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Ryanair flight chaos continues – what you need to know

Robin Bowman

Robin Bowman
Sep 19, 2017

As tens of thousands of Ryanair passengers are left stranded by cancelled flights, the airline said the cuts in flights will go on.

As many as 400,000 passengers are likely to see their booked flights cancelled between now and the end of October.

And there are fears the cuts – caused, the airline says, by a messed-up pilots’ leave timetable –  may go on to the end of the year, hitting thousands of people’s Christmas and New Year plans.

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In what has rapidly become a PR disaster for the low-cost carrier, it says it has now contacted several hundred thousand passengers to tell them their flights have been cancelled.

And Ryanair says the pilots’ holiday rostering problem will cost it around £22 million in compensation payments to passengers. It rejects claims the real reason for the cancellations is a shortage of pilots because they are leaving for better pay and conditions at other airlines.

Ryanair chief executive Michael O’Leary has said 75% to 80% of passengers will be re-routed free of charge within a day of their booked departure date. Compensation of between £212 and £354 will be paid, depending on the length of the journey.

This will leave up to 100,000 ticket holders disrupted by more serious delays.

Thousands have taken to social media to attack the airline’s handling of the problem:


So far, the airline has refused to pay for alternative flights on other airlines, but there are potential plans to pay pilots to give up their holidays.

However, it has also emerged that pilots are now threatening the possibility of striking, which could led to even more delays and cancellations. 

A full list of cancelled flights, to the end of October is now posted on the Ryanair website, here.


Here’s what you can do if your flight is cancelled.

Apply for a refund.  You are entitled to a refund, even if only one leg of your flight is cancelled. But you might want to consider using, say, the return leg, if it’s still convenient.

You can also accept an alternative flight, but this will only be from Ryanair, as the airline has refused to rebook passengers on rival airlines.

It has said that, in most cases, it will offer an alternative flight, but this may not even be on the same day.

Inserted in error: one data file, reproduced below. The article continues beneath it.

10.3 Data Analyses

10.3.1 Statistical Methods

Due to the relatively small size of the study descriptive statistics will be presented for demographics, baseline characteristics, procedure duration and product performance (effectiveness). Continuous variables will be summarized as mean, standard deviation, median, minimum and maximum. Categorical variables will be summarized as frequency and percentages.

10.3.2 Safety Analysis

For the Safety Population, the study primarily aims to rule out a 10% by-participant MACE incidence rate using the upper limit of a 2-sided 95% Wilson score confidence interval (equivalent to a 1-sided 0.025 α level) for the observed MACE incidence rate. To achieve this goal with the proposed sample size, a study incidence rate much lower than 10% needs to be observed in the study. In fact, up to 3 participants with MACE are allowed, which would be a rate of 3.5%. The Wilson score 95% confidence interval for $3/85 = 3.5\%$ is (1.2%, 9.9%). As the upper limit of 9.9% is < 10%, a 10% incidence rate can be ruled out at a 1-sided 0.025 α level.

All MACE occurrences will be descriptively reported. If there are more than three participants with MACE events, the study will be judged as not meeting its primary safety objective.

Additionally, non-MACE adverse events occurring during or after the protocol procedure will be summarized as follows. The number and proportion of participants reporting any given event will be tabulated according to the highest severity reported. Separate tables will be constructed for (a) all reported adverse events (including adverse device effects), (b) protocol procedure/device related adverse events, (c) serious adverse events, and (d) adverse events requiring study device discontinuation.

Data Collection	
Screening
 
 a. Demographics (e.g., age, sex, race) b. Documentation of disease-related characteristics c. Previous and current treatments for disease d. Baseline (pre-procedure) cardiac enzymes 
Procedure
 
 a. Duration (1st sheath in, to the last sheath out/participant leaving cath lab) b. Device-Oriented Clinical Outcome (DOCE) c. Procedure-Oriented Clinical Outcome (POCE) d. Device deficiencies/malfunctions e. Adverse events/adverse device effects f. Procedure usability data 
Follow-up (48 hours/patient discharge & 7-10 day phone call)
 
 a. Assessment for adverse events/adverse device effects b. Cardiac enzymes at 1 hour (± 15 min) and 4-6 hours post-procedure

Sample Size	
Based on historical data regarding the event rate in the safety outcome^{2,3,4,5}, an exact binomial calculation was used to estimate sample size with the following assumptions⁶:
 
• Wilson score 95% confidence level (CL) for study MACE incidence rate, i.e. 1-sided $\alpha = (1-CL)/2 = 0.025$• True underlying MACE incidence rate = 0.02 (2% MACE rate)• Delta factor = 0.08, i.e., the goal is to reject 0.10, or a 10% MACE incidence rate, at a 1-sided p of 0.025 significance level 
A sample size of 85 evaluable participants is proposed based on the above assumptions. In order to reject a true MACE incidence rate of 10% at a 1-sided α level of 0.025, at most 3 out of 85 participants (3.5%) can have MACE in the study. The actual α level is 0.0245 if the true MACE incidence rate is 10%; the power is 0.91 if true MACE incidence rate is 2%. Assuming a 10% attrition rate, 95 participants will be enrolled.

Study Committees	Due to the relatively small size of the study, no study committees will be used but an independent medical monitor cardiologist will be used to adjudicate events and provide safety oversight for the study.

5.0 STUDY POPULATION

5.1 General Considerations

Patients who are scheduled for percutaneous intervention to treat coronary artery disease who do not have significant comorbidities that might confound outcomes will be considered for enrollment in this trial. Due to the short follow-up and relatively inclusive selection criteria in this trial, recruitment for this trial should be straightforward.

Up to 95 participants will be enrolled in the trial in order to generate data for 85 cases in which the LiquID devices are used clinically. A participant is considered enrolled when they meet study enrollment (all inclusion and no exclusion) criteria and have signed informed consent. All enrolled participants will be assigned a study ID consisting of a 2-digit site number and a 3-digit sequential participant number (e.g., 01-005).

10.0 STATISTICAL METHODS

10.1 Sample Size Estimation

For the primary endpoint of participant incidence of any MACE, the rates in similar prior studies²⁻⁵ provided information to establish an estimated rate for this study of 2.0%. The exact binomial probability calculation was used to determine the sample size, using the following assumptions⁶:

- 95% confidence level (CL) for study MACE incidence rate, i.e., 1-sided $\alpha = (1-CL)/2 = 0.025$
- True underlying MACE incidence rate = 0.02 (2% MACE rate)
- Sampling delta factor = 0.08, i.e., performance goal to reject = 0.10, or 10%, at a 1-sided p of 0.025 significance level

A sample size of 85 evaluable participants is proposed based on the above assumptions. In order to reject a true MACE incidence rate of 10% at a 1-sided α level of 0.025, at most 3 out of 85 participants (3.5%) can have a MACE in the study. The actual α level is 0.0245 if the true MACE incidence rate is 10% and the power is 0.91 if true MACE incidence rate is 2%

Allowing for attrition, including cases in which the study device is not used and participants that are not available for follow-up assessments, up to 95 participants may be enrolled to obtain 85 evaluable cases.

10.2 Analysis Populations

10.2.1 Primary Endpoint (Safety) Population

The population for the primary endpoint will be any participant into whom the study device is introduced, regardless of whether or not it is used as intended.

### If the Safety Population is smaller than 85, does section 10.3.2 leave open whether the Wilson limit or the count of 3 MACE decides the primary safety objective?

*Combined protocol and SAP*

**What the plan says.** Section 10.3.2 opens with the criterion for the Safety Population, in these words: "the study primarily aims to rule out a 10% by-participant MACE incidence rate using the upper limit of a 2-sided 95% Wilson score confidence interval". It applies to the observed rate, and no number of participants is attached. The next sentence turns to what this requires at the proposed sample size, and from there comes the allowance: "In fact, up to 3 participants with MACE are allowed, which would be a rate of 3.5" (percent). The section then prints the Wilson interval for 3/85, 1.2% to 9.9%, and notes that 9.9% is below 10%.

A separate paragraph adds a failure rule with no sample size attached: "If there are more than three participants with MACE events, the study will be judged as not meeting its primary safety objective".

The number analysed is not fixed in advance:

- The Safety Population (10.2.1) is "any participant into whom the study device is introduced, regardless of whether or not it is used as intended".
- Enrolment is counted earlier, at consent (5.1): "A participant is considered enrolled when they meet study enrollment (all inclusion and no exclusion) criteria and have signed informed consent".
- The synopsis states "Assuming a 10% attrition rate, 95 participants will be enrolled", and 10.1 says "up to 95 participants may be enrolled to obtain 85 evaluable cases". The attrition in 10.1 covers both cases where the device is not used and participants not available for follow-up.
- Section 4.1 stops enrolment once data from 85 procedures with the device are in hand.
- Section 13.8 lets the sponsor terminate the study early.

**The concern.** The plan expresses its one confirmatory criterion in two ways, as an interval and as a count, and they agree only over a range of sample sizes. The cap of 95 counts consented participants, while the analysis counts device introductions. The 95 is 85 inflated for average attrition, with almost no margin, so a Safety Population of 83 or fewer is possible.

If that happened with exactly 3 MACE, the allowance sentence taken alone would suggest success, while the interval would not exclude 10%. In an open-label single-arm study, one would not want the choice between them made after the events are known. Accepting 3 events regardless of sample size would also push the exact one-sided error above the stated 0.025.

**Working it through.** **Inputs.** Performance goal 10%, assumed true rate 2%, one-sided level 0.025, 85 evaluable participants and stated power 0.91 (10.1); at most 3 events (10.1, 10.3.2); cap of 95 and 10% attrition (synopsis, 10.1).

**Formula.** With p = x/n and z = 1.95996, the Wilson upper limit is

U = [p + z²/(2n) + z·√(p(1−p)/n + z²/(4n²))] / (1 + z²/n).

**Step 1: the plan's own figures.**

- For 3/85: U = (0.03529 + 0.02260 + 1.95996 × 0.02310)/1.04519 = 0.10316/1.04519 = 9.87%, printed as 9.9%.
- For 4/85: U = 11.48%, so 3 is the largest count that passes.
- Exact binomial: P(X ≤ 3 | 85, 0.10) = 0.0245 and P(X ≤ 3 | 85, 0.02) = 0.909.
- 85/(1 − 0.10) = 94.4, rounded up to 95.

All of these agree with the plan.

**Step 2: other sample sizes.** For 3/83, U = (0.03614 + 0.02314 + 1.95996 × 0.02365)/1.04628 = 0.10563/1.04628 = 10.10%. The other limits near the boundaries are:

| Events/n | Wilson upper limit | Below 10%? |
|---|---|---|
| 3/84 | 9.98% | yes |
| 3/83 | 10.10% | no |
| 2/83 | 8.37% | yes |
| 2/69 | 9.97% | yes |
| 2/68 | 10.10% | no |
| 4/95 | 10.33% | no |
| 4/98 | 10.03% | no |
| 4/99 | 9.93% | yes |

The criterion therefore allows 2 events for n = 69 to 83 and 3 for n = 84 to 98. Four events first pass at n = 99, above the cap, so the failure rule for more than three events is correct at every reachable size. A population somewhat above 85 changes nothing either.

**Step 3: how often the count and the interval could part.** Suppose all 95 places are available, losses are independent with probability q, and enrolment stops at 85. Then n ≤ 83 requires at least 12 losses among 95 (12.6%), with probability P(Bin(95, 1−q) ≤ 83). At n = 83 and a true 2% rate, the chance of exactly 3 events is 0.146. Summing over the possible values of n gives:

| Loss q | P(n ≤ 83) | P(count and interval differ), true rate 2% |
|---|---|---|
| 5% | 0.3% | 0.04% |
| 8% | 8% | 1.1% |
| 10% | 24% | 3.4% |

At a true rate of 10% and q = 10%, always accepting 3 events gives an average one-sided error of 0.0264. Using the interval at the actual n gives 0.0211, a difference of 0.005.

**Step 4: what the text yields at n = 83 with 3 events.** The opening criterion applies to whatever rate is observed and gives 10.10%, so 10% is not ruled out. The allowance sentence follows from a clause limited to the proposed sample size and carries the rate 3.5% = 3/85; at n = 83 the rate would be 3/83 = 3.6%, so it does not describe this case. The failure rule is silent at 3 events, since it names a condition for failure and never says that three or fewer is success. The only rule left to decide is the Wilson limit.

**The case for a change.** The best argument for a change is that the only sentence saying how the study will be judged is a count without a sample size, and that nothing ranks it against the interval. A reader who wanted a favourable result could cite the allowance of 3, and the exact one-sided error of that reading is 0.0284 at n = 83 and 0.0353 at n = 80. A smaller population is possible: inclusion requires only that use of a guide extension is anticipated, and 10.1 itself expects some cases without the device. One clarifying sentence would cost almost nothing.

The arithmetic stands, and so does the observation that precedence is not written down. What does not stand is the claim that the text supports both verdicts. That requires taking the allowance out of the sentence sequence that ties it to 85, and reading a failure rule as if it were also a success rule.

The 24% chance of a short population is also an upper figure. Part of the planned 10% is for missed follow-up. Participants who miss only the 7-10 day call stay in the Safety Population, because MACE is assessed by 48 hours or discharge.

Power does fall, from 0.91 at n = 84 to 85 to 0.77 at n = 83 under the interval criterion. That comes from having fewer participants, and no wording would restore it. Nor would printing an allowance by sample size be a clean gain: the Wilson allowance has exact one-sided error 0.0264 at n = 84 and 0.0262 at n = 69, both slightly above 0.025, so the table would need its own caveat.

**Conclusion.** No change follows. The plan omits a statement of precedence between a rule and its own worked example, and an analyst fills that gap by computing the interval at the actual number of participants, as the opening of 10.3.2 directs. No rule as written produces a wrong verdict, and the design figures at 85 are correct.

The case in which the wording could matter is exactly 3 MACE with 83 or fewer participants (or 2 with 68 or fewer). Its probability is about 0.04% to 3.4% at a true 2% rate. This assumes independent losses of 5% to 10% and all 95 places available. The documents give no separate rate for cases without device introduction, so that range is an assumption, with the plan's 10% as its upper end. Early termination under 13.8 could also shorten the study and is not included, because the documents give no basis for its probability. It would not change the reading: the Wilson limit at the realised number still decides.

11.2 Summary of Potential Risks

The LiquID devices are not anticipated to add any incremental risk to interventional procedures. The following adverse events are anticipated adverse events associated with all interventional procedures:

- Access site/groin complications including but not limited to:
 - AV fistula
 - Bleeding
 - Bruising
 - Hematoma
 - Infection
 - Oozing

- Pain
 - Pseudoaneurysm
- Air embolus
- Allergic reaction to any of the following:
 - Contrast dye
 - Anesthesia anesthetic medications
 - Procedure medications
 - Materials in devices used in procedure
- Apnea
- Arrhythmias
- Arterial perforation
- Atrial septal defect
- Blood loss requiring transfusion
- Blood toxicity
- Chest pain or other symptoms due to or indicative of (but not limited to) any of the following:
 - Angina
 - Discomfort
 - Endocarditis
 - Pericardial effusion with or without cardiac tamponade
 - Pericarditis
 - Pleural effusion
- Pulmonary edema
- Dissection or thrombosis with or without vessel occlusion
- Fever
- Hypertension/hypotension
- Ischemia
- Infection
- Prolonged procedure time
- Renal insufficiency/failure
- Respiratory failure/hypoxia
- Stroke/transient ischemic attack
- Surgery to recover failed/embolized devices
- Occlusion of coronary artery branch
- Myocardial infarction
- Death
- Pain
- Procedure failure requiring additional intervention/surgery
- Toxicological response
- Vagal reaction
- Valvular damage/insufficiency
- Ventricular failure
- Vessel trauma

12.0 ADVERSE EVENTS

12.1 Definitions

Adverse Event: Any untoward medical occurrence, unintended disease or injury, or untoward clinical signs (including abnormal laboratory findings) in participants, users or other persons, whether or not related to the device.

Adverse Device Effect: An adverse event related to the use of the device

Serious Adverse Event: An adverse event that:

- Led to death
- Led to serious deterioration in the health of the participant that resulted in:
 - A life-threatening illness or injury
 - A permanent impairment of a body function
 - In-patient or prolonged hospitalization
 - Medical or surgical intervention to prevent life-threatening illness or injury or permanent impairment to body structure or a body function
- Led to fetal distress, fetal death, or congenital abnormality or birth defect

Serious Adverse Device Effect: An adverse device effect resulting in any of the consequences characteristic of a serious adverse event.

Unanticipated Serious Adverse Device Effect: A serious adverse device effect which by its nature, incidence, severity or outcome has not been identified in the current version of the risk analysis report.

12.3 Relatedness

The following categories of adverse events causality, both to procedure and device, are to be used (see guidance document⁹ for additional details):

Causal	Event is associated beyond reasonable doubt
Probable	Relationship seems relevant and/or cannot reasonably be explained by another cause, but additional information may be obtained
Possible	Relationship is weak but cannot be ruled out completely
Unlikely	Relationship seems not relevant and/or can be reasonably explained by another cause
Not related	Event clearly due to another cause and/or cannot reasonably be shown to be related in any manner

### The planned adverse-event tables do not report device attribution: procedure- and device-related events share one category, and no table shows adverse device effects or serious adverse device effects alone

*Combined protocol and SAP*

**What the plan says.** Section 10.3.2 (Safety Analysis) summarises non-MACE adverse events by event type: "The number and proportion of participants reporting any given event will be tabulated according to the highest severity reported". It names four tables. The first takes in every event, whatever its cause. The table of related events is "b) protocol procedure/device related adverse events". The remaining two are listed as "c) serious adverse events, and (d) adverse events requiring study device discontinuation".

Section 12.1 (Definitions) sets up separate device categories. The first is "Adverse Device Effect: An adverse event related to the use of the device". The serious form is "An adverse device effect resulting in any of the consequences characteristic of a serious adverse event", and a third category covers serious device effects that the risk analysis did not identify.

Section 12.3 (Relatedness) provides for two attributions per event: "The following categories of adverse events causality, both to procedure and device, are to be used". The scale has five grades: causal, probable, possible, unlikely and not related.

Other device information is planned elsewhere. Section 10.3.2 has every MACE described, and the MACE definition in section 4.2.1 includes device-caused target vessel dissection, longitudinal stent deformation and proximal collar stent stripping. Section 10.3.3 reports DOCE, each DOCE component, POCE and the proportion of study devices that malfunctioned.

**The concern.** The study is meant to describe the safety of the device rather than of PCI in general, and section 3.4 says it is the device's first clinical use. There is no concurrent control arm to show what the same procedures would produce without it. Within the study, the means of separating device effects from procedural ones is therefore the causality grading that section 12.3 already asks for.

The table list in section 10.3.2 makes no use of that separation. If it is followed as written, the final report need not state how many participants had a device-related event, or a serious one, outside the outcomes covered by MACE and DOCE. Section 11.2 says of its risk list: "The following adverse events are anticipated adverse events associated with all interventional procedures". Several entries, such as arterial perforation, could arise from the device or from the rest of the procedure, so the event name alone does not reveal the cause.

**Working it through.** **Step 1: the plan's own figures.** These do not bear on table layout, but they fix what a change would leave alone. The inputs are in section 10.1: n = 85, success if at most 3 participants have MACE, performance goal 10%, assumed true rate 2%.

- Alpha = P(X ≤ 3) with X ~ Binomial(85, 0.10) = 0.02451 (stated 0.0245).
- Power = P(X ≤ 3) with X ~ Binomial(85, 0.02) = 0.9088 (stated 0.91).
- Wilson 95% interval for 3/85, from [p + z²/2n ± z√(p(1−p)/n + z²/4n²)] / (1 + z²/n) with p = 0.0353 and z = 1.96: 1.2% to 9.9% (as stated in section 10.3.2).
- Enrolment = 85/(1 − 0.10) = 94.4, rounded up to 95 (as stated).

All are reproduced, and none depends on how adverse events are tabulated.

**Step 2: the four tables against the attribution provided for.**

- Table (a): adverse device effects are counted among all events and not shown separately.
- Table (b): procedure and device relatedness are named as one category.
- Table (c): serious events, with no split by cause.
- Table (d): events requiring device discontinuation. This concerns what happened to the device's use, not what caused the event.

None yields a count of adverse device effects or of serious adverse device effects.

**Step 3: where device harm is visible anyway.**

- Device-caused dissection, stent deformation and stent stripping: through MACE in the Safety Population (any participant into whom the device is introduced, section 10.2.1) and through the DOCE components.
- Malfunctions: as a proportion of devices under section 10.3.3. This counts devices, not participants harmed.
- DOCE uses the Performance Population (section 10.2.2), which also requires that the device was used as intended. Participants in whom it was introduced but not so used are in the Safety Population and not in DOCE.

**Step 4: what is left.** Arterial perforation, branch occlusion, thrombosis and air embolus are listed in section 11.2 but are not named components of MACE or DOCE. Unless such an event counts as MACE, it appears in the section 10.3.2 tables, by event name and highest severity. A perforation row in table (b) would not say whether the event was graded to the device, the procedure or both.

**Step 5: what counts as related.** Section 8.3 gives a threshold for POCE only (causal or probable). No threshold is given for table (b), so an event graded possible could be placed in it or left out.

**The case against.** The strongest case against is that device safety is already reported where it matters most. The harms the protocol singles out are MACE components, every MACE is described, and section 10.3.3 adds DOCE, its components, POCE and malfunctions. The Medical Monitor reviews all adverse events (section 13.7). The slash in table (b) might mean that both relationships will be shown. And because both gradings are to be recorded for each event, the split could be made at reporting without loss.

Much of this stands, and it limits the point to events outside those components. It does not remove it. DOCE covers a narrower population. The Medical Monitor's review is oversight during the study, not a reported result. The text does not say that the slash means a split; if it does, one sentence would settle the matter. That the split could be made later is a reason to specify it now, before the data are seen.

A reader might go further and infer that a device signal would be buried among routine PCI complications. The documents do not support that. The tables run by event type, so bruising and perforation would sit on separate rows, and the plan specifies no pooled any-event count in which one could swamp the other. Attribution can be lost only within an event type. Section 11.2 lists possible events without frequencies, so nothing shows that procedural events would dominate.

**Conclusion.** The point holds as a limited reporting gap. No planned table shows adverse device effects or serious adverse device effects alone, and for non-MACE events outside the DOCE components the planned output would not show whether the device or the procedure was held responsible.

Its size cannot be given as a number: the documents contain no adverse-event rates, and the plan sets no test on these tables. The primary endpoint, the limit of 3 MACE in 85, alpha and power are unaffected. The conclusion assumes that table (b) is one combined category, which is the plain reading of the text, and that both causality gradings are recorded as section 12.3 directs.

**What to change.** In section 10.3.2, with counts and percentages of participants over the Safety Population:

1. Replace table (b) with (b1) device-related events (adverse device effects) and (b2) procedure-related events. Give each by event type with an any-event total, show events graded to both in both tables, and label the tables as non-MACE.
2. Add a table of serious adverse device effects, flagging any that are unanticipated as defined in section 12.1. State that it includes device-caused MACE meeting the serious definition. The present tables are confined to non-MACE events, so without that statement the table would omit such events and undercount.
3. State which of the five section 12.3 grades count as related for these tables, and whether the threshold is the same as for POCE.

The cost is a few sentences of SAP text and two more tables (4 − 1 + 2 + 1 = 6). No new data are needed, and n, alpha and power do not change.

The Civil Aviation Authority rules says that if the alternative offered is “significantly sooner” than your booking, then you have the right to be booked on an alternative airline.

That will involve an argument, however, because Ryanair has categorically said it won't do this. Plus, you’d have to debate what “significant” means.


What about money for being messed about?

Many people are demanding on social media that they should be able to claim compensation for the inconvenience and stress of the whole experience.

It is possible to claim, but only on fairly restricted circumstances. It will depend on how soon before the cancellation you were told about it – more than 14 days’ notice and the airline doesn't have to pay a penny, other than a refund.

So far, though, all Ryanair passengers have been given under a week’s notice.

And in this case, a short-haul flight only needs to be two hours late for a passenger to be able to claim €250.

If you’re flying long-haul (over 1,500 kms) and you're at least three hours late, you can claim €400.

You can also claim compensation if you’re flight is re-routed.

Here’s what the EU rules say in full and the amounts you may be entitled to for cancelled flights:

“If you are involuntarily denied boarding or your flight is cancelled or delayed by three or more hours with respect to the scheduled arrival time (provided no extraordinary circumstances occur), you are entitled to receive the following amount from us:

* €250 in respect of all flights of 1,500km or less; OR

* €400 in respect of all intra-EU flights of more than 1,500km, and for all other flights between 1,500km and 3,500km.


“If we are able to offer you re-routing on an alternative flight and the arrival time of the re-routed flight does not exceed the scheduled arrival time of the flight booked: by two hours, in respect of all flights of 1,500km or less; or by three hours, in respect of all intra-EU flights of more than 1,500km, and for all other flights between 1,500km and 3,500km. The compensation set out above may be reduced by 50%.”

If you find that you are stranded at an airport, perhaps returning home, you can be entitled to certain costs to cover expenses.

For example, the airline must put you up in a hotel if you are delayed overnight. Food and drink as well as access to communications must also be provided. These must be within reason, however, such as the cost of a small number of phone calls.